EU funds for Czech incinerators in the balance thanks to local opposition
Bankwatch Mail | 13 March 2012
The European Commission is considering financial support for three new major municipal waste incinerator projects in the Czech Republic. The total cost for these projects is EUR 520 million and the projects have also requested a subsidy from the current Operational Programme for Environment (OPE) totalling EUR 184 million.
This article is from Issue 51 of our quarterly newsletter Bankwatch Mail
In preparing its national waste management plan (WMP), in 2002 the Czech Ministry of Environment commissioned economic analyses of two possible solutions. One solution permitted the construction of municipal waste incinerators and the second was based on a combination of waste prevention, a high degree of sorting, recycling, composting and mechanical biological treatment of residual mixed municipal waste. A study prepared at Charles University in Prague concluded that the recycling option would require between EUR 64-260 million more than the investment proposal based on the construction of incinerators (EUR 400-596 million).
The eventual 2003 WMP aimed at increasing the Czech Republic’s recycling rate and featured the intention to no longer invest in municipal waste incinerators. However, the necessary changes in national waste legislation to ensure meeting these targets in the WMP have not been realised over the last nine years. In 2009, indeed, the caretaker Czech government updated the WMP without debate or assessment of the environmental impacts. The main reason for doing so was to cancel point No. 4.i.: “not to support construction of new municipal waste incinerators from state funds.” The aim was to allow the regions to apply for EU grants for municipal waste incinerator projects.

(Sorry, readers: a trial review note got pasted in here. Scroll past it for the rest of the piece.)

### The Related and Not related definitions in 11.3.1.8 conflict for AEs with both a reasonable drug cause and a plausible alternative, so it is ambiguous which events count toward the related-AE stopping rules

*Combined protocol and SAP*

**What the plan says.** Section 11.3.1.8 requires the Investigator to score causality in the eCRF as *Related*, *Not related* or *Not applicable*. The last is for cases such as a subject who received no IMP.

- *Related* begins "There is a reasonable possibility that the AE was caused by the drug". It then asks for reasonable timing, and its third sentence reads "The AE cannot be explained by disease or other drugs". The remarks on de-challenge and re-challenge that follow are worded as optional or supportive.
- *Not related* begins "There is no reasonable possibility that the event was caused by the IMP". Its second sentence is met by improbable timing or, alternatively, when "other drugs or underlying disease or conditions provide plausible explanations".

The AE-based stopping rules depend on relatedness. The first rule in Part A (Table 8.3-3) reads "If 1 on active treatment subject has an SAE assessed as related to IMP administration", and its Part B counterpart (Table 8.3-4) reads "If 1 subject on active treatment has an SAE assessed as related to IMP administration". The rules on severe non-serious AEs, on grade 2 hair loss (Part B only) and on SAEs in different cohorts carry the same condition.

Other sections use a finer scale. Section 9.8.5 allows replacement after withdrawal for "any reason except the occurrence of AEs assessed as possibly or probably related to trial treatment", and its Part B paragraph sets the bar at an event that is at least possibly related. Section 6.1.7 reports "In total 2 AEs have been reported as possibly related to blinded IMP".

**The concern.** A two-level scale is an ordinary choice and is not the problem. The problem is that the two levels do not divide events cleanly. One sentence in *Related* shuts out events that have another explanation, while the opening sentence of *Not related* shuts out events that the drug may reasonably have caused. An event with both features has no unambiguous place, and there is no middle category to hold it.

They may now be legitimately seeking EU funding assistance, but three major incinerator projects are facing strong local opposition and a range of problems.
The territorial permission for the Karvina incinerator published by the Moravian-Silesian Regional office has already been judicially challenged by the municipality in Horní Suchá and environmental groups. Under a preliminary court decision the territorial permission has been deemed to be non-valid until the final decision of the court. In the Czech legal system, an outcome could take years, and the project is legally halted until the final decision of the court. Thus it is most likely that there will be no chance for the Karvina incinerator project to be financed for construction from the current 2007-2013 EU funds programming period.
The territorial permission for the Chotíkov incinerator, provided by the Touškov municipality, has been stopped by the investor. The granting of the permission has been deemed to be biased by the Region office in Plzen, though the investor is thought to be preparing to obtain another territorial permission in the near future. Whether the Chotikov incinerator project will be able to rely on EU funds from the current programming period is still up in the air.
The project to build an incinerator in Most is currently undergoing an appeal related to territorial proceedings. The proposed incinerator is located in the Ustecký region that has the highest ratio of municipal waste production in the Czech Republic. Environmentalists argue that decreasing the region’s waste generation to the level of the national average could prevent the same capacity of waste as the planned incinerator.
Politicians in the Czech Republic appear intent on seeking out the ‘easiest’ solution to fulfil EU waste directives, namely mass burning without prior sorting. What this means of course is that full waste bins will be emptied not in landfills but instead in incinerators.
If these plans are realised the waste system will essentially stay the same, with waste prevention taking a back seat. In fact, current predictions foresee a two percent rise in waste volumes per year. The target of a 50 percent recycling ratio of municipal waste, as included in the WPM, appears to have been overly ambitious. The decisive factor for the future of these incineration plans remains the financing, and the European Commission surely has some serious thinking to do about whether it will green light Czech landfilling in the sky, also known as incineration.